Compassion requires you to validate and value your children’s thoughts, feelings, and emotions. Do not fall into the trap of saying, “it’s really not that big a deal.” Instead, allow your children to share their feelings with you, so you become empathetic enough to have a strong desire to help. Don’t try to be “Mr. Fix It,” but at least express the desire to help! For example, someone once stole a very rare unicorn from my oldest daughter in an online game that she enjoyed playing. It seemed silly at first, but I realized this really hurt her feelings. So first, I had to verbally validate her feelings and emotions. Then, I shared the moment with her until she felt better. Simple but effective!
**BONUS “C”: Celebrate!! My youngest was potty training when I wrote this. So I took a quick break to celebrate with a silly jingle and dance I made up, “Eni went poopy in the poooottty!” *Clap *Clap (repeat). Positive reinforcement goes a long way!**
Do not be afraid to cry openly!
I heard my wife tell my son, “don’t be afraid to cry if something really hurts.” My initial cringe at that statement shows that I am NOT perfect by any stretch of the imagination. Now, I am not saying lie on the floor and project a deep wail (although I think that would be hilarious) next time you stub your toe, or Hulk Smash through a wall to show that “Daddy angry!” I am simply encouraging you to show emotion. Look your children in the eyes and say, “I love you.” Rejoice with them, and allow them to see your happiness. Let them see you be angry, yet tempered and respectful. And when the opportunity presents itself, embrace them and cry with them.
That’s it! Just like that, you now have all the tools you need to be successful. Now throw on your best Major Payne voice and go lead your home to a stronger mental health.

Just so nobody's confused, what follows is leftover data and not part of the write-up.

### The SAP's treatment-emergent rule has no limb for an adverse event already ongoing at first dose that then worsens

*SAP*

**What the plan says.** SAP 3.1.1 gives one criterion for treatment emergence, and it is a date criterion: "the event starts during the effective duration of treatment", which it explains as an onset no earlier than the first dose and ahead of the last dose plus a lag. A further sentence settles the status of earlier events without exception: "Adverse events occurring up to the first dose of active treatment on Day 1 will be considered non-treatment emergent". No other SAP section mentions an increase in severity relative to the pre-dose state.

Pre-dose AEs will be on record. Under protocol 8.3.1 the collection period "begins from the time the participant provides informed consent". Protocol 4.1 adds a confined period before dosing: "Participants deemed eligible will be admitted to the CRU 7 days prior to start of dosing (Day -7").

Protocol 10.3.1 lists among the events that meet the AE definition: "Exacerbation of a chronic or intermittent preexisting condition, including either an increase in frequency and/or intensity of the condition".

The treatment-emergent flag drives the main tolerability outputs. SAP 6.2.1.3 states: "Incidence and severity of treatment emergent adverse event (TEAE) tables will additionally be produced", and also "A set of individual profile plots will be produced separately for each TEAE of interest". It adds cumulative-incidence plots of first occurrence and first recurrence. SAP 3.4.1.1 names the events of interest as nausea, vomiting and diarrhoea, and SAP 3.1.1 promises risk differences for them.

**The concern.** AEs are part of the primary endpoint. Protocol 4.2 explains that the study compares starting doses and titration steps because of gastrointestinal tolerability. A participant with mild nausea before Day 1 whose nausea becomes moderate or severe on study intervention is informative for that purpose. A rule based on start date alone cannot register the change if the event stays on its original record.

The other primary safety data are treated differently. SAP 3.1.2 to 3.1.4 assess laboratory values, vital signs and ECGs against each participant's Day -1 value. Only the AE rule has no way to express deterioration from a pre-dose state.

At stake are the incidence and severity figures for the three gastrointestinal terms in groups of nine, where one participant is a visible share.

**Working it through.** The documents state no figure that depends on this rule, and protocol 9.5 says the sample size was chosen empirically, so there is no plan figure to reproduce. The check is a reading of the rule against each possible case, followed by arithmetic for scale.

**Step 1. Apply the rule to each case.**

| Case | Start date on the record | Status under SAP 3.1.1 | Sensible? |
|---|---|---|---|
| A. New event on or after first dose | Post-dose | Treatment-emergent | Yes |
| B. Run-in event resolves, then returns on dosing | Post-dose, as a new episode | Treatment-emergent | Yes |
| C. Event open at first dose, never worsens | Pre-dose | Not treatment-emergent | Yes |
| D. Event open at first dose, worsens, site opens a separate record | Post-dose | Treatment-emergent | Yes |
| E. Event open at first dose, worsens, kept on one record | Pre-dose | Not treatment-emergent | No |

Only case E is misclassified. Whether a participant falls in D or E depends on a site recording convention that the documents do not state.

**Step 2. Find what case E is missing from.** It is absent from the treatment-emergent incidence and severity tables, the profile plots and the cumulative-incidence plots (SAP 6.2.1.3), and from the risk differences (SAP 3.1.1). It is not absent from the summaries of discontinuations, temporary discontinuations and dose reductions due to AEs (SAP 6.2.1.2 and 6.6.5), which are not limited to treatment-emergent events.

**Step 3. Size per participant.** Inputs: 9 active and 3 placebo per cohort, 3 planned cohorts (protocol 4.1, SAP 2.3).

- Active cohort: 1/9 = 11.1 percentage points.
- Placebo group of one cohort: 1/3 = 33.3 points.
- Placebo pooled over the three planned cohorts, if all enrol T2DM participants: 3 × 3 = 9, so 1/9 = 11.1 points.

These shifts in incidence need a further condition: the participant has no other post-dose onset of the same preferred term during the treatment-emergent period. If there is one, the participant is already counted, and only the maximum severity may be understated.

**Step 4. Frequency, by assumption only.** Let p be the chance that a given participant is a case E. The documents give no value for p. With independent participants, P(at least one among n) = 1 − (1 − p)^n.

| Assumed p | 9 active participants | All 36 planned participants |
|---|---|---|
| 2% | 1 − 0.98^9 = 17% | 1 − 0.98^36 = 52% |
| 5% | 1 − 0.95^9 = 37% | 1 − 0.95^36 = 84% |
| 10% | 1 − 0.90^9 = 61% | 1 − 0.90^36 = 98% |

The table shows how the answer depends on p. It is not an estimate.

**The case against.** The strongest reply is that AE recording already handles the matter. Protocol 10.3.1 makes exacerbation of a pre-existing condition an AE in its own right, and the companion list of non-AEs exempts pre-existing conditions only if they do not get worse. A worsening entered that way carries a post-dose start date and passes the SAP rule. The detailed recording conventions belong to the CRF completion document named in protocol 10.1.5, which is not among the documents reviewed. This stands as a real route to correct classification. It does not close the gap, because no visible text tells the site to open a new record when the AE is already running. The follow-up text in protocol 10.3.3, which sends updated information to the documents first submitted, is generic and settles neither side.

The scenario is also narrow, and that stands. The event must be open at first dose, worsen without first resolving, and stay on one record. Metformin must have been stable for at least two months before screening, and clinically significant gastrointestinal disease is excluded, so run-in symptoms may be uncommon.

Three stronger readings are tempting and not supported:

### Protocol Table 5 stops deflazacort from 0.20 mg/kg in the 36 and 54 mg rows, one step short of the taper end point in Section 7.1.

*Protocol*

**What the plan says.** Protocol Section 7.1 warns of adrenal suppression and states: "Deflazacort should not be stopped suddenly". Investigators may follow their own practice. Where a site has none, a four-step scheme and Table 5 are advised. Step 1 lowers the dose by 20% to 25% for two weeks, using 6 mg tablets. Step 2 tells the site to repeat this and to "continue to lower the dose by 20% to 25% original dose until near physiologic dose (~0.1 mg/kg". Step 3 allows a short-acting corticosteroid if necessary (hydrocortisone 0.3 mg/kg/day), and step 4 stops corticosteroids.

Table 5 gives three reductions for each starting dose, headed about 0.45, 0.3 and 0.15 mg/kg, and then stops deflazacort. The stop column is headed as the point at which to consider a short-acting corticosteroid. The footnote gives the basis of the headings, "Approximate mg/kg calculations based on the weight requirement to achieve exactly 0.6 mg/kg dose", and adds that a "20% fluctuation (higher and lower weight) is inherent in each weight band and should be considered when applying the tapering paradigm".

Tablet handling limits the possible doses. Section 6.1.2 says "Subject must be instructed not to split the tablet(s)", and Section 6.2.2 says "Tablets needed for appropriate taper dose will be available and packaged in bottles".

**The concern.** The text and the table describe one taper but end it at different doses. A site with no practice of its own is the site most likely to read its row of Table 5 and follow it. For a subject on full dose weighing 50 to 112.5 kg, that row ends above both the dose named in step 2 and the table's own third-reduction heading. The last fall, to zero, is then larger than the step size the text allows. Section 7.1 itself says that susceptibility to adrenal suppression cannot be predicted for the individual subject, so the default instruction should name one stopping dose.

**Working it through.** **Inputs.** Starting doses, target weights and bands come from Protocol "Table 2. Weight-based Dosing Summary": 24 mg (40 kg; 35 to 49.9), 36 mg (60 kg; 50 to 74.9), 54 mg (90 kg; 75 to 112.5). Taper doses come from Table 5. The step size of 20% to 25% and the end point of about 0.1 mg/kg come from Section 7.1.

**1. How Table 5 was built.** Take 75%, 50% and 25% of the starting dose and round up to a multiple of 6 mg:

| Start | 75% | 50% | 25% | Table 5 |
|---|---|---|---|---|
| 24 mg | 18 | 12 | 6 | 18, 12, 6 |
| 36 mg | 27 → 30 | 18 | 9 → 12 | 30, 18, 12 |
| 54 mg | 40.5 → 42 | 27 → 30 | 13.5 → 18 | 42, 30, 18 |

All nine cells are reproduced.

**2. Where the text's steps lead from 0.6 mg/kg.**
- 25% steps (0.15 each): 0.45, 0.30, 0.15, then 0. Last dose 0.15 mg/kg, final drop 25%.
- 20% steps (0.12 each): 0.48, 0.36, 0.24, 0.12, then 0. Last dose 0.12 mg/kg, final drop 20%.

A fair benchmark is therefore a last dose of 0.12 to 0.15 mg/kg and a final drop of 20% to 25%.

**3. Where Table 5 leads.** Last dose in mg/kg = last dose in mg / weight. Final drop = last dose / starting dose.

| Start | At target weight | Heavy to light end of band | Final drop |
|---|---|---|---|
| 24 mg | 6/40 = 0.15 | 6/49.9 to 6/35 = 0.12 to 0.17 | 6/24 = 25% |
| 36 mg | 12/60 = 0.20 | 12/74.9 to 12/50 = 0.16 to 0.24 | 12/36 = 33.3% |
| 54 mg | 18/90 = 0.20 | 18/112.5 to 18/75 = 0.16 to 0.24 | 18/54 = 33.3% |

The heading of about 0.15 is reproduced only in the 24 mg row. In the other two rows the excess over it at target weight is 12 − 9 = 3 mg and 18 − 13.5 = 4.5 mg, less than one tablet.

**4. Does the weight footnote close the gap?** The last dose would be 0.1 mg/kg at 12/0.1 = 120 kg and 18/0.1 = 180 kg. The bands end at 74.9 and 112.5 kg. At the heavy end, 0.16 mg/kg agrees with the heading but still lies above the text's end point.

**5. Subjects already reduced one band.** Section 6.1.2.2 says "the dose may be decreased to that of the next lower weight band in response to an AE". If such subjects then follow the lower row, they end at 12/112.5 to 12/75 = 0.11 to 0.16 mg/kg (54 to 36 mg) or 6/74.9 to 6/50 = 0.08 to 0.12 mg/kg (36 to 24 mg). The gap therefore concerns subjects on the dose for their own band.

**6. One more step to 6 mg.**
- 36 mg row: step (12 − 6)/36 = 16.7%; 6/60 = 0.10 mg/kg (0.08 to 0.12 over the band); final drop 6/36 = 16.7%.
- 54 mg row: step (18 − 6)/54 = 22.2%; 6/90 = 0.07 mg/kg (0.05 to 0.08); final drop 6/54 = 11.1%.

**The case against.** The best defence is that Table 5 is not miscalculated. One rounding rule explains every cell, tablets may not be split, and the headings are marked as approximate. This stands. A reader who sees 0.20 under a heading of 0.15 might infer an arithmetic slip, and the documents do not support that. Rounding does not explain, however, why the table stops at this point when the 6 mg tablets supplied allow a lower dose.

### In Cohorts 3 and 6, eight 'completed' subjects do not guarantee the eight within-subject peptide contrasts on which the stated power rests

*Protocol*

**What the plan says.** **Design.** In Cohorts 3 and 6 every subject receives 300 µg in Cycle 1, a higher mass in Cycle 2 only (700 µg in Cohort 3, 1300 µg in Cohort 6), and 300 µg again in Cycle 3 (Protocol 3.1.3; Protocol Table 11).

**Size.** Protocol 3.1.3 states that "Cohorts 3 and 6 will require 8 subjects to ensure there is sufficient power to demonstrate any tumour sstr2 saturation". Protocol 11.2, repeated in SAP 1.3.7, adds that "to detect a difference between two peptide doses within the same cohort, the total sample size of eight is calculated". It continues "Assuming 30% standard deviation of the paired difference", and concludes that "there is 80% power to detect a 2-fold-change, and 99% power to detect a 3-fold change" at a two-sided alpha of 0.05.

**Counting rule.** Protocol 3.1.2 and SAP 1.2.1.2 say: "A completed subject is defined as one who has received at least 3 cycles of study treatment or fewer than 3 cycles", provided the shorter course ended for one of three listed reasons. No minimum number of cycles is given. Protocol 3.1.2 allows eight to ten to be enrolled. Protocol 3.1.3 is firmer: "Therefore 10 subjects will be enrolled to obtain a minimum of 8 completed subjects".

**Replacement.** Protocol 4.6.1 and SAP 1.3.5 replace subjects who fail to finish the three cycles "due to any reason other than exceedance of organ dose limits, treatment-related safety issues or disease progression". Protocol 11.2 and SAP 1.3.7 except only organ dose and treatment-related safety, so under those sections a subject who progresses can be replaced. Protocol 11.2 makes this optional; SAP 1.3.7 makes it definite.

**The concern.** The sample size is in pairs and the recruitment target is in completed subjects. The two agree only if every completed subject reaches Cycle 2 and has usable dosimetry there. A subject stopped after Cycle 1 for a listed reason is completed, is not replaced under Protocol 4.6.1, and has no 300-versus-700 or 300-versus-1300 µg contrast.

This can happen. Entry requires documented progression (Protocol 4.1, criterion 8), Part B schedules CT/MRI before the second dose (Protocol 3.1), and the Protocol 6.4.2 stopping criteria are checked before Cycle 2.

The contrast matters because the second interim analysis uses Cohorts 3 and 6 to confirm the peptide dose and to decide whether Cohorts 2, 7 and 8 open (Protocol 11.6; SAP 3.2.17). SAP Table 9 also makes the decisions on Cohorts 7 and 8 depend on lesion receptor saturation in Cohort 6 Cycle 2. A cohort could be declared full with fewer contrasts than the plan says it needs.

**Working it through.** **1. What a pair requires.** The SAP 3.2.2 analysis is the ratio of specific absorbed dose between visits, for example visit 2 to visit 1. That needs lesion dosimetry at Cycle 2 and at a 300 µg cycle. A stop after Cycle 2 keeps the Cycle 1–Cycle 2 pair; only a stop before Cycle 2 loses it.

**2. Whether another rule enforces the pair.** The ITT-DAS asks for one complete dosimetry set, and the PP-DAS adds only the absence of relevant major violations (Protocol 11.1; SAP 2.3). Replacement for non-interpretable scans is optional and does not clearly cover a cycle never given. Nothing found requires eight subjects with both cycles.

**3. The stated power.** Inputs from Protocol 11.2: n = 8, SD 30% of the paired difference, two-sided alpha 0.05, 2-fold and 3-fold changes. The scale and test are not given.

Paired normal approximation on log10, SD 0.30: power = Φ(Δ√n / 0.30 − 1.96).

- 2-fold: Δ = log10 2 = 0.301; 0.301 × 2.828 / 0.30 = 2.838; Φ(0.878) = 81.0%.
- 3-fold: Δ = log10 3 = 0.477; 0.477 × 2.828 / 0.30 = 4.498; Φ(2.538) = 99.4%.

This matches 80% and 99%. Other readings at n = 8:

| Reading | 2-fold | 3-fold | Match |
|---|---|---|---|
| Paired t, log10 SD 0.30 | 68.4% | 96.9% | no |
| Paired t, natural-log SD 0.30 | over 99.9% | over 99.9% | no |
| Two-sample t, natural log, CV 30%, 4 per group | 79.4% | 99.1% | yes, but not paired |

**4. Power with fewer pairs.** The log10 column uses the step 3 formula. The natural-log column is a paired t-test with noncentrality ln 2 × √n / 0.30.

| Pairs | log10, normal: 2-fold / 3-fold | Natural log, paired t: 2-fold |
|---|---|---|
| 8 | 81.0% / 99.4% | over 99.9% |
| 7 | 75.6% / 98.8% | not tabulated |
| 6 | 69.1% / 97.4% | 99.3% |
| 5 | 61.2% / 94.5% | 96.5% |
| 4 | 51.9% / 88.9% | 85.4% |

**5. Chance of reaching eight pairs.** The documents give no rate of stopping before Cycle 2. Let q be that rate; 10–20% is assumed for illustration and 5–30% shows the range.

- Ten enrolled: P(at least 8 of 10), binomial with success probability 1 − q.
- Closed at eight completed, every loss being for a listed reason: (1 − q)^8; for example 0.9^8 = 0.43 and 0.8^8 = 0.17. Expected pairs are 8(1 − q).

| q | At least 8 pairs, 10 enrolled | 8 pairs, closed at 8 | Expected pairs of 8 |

Note for my readers: If you or anyone you know is having suicidal thoughts, please call the National Suicide Prevention Lifeline at 1-800-273-TALK (8255).
We all grew up in the same environment, yet have different perspectives–same teachings, different takes. Although we have encountered and been forced to overcome adversity- from personal struggles to systemic barriers- we still have hopes of creating the best of opportunities for our children. In this blog, we will examine how our upbringing influences our leadership style as fathers in today’s society.
My creation and birth were a result of the perfect storm: I was the first boy; I was gifted two wonderful older sisters who were 11 and 9 years old at the time, and I had TWO very nurturing parents who have been in my corner since day 1. As such, I always knew that it was my birthright to inherit the Ogunyemi throne (LOL). I can recall, oftentimes, my mother calling out my oldest sister for “trying to be my 2nd mom”, while trying to keep my “younger” sister from killing me. These two experiences granted me a wealth of knowledge about the structure of the family, even more than I even realized at the time:
1. ALWAYS ALWAYS ALWAYS look out for family ESPECIALLY your younger siblings and
2. Never allow resentment to set in between siblings.
If we look at point #1 – the nurture & protection that my oldest sister SHOWED me created a protective nature in me that only grew as I became a big brother three times over. NO ONE – and I mean No one – could touch a hair on my little brothers’ heads. Now that I am a father of two, I am able to instill those same values & principles into my children. Our mother used to always tell us that when things hit the fan, when the world is in chaos, when the world turns its back on you, ALL we will have in our corner is each other – and that’s enough! I have taught my oldest son that it is his job – his duty- to protect his baby brother and to make sure that his baby brother feels the love, nurture, and protection from THIS household FIRST.
As we look at point #2 – nipping sibling resentment at the bud – my “younger” sister and I had MANY spouts…I swore that she was always upset with me (eye roll). As I got older I began to understand that SHE was the youngest for NINE YEARS and then all of a sudden, this new baby had disrupted her entire world. In adulthood, my household is what most would call a “non-traditional” or “blended” family. For the 1st 4 years of his life, it was just me and my oldest son, Ethan. Fast forward, his daddy meets a girl, and a few short years later, he is a big brother. I observed as he would act out and I could deduce that he could not even explain WHY he was acting out. My experiences with my sister taught me the “WHY” and how to make sure that resentment did not set in and that he did not begin to dislike his fresh new baby brother. With this in mind, I can deduce that my first two interactions with humans other than my parents (my big sisters), taught me how to deal with different personalities and to ensure seamless transitions within the “modern” family dynamic.